The Fray Jorge Project (1989-2014): A 25-year Window on Species Interactions and Climate Change in a Semiarid South American Community
Thursday, August 14, 2014: 1:30 PM-5:00 PM
304/305, Sacramento Convention Center
Peter L. Meserve, University of Idaho
Cristina Armas, Universidad de La Serena & Institute of Ecology and Biodiversity; and
Julio R. Gutiérrez, Universidad de La Serena
Marten Scheffer, Wageningen University
After 25 years of work at a semiarid site in north-central Chile, an organized oral session will review the accomplishments and findings, and highlight recent trends, particularly consequences of climate change. Perspectives on diverse aspects of the project will be presented by principal investigators, and outside speakers will contextualize the relevance of the project in general terms. Specific aspects to be covered include responses of major biotic components (i.e., plants, small mammals, vertebrate predators) in the focal community to manipulations, effects of on-going climate change on species interactions, and the role of extreme climatic events.
The goal of the session is to emphasize the value of long-term experimental studies at large spatial scales involving multiple components. We will highlight insights obtained from such an approach as well as note some of the inherent difficulties working at such scales. We bring together investigators who have been involved from the project’s inception with those who have contributed to its evolution and refocusing of research objectives. Also, we will explore linkages of earlier results with those of more subtle biotic interactions and exotic-native plant species interactions in light of on-going climate change in the system. As the program reflects, people working with diverse organismal groups and those involved with more general aspects such as extreme climatic events and climate change on other continents are participating.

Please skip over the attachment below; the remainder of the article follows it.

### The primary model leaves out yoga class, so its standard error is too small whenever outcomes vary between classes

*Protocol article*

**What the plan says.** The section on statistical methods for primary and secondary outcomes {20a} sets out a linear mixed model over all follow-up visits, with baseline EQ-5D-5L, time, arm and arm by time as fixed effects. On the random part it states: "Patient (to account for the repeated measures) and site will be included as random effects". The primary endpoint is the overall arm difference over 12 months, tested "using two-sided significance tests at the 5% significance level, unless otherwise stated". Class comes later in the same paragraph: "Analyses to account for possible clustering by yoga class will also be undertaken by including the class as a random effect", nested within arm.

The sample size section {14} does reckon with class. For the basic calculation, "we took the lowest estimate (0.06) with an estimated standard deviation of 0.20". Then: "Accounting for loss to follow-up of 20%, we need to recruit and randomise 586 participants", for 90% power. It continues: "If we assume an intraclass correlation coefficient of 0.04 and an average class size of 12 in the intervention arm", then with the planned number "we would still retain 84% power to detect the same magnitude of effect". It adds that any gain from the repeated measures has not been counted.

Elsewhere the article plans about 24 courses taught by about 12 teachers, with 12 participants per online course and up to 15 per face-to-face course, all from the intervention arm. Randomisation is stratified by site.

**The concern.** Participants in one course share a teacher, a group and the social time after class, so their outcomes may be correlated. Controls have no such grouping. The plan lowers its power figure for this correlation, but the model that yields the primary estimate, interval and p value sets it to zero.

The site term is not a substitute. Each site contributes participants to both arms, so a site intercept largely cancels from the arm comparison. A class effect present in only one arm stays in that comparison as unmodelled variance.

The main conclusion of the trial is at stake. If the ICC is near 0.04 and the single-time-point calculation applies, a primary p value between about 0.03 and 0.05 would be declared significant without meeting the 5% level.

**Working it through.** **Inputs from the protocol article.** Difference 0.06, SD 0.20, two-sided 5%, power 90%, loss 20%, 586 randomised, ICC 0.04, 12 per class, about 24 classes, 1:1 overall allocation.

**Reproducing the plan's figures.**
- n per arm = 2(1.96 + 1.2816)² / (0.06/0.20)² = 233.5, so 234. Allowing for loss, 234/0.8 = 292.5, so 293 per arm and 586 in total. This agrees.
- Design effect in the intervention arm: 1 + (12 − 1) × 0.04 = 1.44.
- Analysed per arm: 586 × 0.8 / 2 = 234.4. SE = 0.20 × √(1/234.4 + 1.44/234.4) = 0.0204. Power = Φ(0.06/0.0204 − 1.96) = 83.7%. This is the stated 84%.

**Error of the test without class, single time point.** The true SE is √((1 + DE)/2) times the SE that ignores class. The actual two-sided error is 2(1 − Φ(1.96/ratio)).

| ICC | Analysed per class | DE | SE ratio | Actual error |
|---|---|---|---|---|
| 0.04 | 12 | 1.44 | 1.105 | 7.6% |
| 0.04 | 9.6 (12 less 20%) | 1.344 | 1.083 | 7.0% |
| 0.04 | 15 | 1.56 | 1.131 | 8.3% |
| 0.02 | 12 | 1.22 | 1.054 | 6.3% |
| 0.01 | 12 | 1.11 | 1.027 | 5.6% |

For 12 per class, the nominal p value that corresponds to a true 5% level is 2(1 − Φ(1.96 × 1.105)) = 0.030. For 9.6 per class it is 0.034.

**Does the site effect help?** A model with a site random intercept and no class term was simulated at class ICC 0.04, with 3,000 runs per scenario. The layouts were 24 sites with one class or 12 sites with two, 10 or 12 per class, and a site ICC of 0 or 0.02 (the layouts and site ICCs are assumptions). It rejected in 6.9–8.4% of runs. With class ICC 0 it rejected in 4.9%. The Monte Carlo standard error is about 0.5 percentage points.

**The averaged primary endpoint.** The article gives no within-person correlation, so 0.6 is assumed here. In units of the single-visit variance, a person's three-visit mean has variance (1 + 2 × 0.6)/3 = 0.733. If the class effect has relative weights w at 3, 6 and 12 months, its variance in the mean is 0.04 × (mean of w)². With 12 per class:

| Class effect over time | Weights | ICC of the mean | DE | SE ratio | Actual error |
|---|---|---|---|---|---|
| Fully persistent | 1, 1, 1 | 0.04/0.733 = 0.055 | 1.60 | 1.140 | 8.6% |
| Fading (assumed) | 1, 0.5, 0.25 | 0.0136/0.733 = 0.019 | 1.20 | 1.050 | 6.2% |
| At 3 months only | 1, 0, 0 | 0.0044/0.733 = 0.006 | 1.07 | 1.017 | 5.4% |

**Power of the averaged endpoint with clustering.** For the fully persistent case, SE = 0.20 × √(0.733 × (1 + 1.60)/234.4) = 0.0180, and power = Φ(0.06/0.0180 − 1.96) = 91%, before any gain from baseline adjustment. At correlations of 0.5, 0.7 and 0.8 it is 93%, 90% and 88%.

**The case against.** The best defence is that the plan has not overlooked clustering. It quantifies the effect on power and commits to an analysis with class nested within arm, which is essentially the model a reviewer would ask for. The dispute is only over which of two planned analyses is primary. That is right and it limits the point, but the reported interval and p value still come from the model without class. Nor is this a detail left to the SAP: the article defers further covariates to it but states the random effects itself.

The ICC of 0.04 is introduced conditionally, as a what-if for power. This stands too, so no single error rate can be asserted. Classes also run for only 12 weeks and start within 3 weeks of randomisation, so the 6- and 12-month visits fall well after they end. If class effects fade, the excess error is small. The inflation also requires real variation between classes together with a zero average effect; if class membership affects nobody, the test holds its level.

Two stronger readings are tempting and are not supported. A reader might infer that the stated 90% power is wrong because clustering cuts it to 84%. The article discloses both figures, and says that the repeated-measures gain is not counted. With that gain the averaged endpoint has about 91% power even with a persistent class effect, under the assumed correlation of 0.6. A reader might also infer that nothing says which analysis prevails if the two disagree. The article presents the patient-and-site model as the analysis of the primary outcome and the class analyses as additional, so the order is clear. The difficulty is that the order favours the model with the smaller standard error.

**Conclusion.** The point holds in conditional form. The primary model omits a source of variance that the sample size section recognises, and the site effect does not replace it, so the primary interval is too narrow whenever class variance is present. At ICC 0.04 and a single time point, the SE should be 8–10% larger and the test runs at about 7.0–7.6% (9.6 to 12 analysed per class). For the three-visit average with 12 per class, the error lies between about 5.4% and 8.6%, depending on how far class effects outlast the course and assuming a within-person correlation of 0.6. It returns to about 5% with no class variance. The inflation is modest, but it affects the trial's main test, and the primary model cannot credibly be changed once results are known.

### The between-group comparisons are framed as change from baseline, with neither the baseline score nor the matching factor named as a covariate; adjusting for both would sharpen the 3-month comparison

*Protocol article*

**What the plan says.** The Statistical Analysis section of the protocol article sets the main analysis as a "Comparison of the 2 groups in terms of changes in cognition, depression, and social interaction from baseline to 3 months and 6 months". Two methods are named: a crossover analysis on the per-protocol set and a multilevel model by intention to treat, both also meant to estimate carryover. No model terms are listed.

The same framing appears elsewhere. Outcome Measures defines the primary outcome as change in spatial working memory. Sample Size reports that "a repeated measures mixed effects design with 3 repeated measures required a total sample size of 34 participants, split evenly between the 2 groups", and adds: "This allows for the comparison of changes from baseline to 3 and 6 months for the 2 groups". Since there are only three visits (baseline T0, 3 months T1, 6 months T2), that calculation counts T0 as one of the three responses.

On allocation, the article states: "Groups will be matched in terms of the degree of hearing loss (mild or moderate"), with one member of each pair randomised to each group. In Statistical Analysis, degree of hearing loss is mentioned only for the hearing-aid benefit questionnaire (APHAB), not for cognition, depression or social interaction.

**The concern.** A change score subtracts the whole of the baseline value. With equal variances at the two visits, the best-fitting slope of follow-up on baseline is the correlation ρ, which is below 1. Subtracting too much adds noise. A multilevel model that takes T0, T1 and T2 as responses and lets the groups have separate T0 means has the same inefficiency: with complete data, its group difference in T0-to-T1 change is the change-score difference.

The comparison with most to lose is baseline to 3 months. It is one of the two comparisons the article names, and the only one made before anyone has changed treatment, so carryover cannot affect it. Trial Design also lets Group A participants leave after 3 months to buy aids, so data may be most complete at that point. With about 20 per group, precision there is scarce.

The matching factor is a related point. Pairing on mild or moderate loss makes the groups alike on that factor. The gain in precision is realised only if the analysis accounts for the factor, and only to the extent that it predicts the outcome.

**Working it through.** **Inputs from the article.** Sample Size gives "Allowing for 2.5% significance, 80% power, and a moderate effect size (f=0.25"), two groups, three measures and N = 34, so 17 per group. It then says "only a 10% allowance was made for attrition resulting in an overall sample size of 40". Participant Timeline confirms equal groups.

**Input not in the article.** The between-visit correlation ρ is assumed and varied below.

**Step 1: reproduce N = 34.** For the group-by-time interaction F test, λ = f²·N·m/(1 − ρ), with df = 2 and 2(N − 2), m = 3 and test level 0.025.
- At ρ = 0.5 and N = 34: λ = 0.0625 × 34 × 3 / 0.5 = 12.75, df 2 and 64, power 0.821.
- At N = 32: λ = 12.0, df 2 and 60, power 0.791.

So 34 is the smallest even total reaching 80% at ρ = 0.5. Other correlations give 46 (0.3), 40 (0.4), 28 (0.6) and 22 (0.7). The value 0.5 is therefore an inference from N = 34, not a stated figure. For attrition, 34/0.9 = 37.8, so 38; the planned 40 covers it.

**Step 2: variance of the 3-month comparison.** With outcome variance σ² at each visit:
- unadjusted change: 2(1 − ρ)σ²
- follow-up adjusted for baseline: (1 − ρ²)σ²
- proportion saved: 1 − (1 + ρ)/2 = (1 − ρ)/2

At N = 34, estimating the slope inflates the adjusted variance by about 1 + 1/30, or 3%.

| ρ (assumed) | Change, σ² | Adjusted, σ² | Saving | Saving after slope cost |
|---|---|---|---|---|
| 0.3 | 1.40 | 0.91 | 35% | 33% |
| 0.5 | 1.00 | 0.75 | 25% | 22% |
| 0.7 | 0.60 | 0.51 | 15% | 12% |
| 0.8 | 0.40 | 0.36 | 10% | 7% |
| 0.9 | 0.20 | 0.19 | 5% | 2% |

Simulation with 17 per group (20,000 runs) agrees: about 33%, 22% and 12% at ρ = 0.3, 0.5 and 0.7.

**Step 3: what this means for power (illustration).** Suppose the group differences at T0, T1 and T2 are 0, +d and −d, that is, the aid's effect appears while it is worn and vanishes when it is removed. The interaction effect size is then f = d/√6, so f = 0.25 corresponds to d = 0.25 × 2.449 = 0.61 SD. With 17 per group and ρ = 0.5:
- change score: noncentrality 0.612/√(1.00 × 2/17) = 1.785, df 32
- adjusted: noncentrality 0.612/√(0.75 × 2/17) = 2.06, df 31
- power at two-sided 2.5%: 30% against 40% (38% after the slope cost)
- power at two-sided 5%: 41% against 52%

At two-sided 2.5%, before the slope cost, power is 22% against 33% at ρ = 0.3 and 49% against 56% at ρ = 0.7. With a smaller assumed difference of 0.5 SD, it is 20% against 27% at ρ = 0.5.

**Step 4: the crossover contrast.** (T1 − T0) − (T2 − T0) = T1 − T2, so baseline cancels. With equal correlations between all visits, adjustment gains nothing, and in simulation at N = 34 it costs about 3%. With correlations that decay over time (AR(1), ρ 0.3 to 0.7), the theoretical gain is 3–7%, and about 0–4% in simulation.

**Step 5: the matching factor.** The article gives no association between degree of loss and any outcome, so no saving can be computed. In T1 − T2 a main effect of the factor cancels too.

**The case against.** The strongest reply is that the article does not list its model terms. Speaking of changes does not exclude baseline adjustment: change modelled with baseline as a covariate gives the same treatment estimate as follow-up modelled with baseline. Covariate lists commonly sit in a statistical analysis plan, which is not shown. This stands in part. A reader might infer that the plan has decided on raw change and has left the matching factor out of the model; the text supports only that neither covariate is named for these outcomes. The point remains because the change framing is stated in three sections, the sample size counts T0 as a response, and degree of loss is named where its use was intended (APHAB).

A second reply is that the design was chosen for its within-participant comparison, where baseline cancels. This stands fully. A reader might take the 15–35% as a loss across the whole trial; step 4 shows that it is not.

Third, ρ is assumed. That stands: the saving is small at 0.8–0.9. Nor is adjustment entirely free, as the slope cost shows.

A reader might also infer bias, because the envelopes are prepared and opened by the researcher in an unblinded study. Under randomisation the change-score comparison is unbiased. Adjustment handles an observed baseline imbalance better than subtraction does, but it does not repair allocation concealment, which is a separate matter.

As a study that has enjoyed considerable external support from U.S. and Chilean grant agencies, as well as high productivity in publications, reports, and training of students and technicians, the Fray Jorge project has been prominent in the promotion of international scientific collaboration. Clearly, after a quarter century of work, some of the project’s original objectives have changed as new insights have been gained. A session focusing on those findings and their ramifications will be particularly timely and enable redefinition of its goals into the near future.
Presentations by ecologists involved with specific community component groups will offer a broad overview of the project’s accomplishments and provide a window as to their significance for understanding consequences of climate change in arid lands generally. Topics will cover aspects of population biology, plant ecology, plant-animal interactions, bioenergetics, climate change, and consequences of extreme climatic events. Session presentations will be of broad interest to ecologists and provide an overview of the project’s results and long-range ramifications.